Doctor stories
April 8, 2020
Locuming, surgery and Covid-19: Dr Lesina Nakhid-Schuster

In March 2019, Dr Lesina Nakhid-Schuster left her Auckland (New Zealand) home to live and work across Australia; “I wanted to travel a bit more and meet new people and I was looking for something more flexible. Locuming was perfect,” she says from her current placement in plastic surgery in Canberra.  

Dr Lesina’s now a huge advocate for locuming and the lifestyle it enables.

She says that doctors often don’t take enough time for themselves; “locuming is a really good opportunity to live your life a little bit. If you want to take a bit of time out and you don’t know how to, or you think it is not financially viable or you’re worried you’re going to miss medicine or not retain your knowledge, locuming is a really good option. You can take time out and locuming is there to help you do that.”  

It’s credit to Dr Lesina that she has been able to do the career she loves and to fulfil some of her travel and other dreams – particularly in what has been unprecedented times for doctors and other key services in Australia.  

Between locum jobs, she’s travelled across Europe, visited New York, spent time at her favourite travel destination (Bali) and even starred in Kiwi reality TV programme, The Bachelorette.  

“I took three months off to do The Bachelorette – I couldn’t have done that if I wasn’t a locum, because what other job would let you take that much time off?! We did 2.5 – 3 months filming and then all the publicity afterwards… it all takes time. I couldn’t do that if I wasn’t locuming.”  


Dr Lesina enjoying time off in Bali / via @dr_lesina Instagram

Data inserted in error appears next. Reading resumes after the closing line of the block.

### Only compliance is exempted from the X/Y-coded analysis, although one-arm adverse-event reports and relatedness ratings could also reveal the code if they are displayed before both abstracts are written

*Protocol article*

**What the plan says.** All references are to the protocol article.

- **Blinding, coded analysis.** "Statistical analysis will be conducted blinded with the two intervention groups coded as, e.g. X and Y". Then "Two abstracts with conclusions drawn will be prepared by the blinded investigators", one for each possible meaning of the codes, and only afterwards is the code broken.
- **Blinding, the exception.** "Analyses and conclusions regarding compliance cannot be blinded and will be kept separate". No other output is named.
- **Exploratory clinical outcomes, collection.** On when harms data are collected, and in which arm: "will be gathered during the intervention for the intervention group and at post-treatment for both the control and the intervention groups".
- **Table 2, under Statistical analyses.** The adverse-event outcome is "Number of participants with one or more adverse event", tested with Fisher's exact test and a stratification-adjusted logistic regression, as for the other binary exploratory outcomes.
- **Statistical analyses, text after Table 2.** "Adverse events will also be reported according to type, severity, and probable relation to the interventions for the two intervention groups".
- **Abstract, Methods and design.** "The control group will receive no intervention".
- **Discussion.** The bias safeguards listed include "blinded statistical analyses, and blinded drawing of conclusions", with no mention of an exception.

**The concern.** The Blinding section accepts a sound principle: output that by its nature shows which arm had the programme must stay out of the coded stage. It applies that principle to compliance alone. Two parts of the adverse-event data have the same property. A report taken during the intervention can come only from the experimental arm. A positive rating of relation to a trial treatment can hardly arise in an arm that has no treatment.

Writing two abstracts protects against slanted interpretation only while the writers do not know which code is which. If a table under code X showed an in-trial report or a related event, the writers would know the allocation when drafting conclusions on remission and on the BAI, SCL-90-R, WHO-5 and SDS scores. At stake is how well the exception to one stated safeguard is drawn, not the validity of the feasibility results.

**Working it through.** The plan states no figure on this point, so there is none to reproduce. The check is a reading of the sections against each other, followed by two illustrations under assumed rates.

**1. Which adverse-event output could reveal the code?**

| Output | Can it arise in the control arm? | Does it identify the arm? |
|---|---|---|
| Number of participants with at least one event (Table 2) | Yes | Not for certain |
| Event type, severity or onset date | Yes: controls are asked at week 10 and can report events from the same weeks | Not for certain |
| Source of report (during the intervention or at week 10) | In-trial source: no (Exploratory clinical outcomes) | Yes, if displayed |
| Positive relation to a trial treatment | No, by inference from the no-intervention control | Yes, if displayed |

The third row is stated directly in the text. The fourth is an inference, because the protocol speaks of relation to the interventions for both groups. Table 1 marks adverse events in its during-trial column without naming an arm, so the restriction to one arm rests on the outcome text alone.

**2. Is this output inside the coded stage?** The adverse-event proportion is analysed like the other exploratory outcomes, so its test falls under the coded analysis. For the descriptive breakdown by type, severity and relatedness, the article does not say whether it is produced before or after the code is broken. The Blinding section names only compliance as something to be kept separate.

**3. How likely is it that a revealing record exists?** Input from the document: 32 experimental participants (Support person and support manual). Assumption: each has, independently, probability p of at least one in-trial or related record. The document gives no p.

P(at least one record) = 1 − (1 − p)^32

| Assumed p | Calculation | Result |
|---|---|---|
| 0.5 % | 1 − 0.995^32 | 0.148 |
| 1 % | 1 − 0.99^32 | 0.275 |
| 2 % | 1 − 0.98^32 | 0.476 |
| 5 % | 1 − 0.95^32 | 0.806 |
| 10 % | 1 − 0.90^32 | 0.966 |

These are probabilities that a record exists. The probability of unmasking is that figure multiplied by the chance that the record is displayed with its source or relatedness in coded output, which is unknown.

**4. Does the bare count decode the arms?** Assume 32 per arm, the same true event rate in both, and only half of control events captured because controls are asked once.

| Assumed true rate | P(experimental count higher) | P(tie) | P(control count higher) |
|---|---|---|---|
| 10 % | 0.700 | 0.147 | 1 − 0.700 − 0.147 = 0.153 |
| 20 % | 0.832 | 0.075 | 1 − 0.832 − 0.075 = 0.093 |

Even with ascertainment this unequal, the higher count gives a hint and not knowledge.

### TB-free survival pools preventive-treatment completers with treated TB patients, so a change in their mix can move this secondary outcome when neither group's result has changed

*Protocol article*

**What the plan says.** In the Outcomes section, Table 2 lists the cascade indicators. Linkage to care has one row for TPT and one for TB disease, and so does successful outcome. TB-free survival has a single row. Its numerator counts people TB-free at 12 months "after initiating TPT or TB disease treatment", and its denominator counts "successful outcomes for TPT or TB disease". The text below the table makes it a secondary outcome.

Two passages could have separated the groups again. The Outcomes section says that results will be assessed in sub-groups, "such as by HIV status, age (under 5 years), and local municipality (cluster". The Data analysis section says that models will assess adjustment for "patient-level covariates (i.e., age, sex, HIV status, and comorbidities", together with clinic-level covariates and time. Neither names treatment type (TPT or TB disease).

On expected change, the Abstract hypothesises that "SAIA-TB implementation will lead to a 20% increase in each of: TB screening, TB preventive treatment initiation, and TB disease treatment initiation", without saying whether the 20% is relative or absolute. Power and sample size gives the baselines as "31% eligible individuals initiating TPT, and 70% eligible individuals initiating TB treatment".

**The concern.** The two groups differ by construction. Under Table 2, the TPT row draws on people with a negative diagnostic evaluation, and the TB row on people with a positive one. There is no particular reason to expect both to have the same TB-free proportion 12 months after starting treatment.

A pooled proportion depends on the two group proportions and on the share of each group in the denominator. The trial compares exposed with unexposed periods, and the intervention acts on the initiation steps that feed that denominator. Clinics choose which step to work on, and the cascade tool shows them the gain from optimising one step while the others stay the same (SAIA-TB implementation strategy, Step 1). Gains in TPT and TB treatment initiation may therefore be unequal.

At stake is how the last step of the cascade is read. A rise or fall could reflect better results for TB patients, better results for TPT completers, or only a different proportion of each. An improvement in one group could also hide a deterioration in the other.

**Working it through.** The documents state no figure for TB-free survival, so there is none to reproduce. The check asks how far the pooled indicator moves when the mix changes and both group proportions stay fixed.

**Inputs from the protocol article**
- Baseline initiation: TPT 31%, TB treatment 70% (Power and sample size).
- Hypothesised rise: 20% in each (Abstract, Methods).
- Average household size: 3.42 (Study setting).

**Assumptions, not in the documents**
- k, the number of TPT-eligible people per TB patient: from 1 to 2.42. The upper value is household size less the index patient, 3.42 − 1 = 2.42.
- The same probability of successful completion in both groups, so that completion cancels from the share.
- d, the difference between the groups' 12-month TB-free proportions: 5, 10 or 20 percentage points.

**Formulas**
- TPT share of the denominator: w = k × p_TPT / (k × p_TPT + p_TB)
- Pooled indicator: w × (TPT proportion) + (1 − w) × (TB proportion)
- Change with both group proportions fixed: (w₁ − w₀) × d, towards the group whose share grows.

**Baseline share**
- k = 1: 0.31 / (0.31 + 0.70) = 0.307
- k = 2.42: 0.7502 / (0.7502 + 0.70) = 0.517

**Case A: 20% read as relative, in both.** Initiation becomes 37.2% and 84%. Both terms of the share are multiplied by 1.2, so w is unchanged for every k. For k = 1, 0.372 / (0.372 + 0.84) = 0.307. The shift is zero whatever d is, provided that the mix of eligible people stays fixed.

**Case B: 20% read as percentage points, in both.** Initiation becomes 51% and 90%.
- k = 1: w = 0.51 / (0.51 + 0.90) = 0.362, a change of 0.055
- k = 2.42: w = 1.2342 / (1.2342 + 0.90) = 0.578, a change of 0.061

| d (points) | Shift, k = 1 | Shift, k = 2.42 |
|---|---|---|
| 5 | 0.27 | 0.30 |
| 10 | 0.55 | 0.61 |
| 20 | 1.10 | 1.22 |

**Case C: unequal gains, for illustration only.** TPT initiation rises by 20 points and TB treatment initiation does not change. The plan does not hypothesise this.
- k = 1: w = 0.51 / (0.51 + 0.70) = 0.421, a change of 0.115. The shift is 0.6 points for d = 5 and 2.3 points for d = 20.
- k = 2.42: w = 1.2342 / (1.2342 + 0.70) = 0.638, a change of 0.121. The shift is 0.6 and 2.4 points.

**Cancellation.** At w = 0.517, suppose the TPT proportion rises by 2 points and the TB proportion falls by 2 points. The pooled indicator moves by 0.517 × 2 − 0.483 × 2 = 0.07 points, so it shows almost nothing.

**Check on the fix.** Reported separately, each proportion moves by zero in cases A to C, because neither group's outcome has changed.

Dr Lesina missed the show’s season premiere in January to return to New South Wales to help other medical professionals in bush fire relief efforts. Then, about a week before the Covid-19 outbreak began to escalate, Dr Lesina began her current placement in Canberra.  

With the closure of New Zealand’s borders, Dr Lesina’s family were concerned and wanted her to come home early, to avoid getting stuck there when her placement finished.  

“I took this job the week before and then all of a sudden it escalated. I was here and New Zealand started locking down and I was stressing out for a minute because I thought I was going to be locked out of my home country. My job here finishes in May. But then I was told that New Zealand is still letting people return and that’s fine.”

She’s staying the course and is getting used to the new normality. The hospital is quiet as elective surgery and most others except Category Ones have been cancelled. Tele-consultations have become the norm and a lot of clinic appointments have been cancelled. One area that remains busy is Emergency and Dr Lesina says the presentations are quite different to ‘pre-Covid’ times…  

“We’re getting all these weird and wonderful hand and soft tissue injuries from saws and nails and animals… so we’ve become busier in terms of emergency.  

“It’s funny how Covid has hit everyone different. Before, we were going through a dry spell of circular saw injuries but all of a sudden, after Covid hit, there’s a lot of people doing DIY that they’ve put off for years. I think it is important that people are careful and remember safety… thinking about hand protection and checking that they know how to use their equipment appropriately, that sort of thing.  

“We’re getting a whole heap of cat and dog bites too (we’re the specialty that washes that stuff out). I think people are spending a lot more time at home playing with their animals and their cats and dogs are like, ‘what the hell? I usually get more time to myself!’”

Happy to help: Dr Lesina enjoys locuming / via @dr_lesina Instagram

Despite calls from her mum to head home, Dr Lesina says she’s happy to help out and is really enjoying her job.

Medworld, together with our recruitment partners, MedRecruit is calling for doctors to help out in roles like tele-health, on the Covid-19 front line and back-filling roles (as Dr Lesina is doing). In Australia, there is particular demand for specialities like ICU, emergency medicine and general medicine, among others, If you’re registered with your medical council and are keen to help, sign up here. Or jump to our home page to find out more.

Article by
Dr Lesina Nakhid-Schuster

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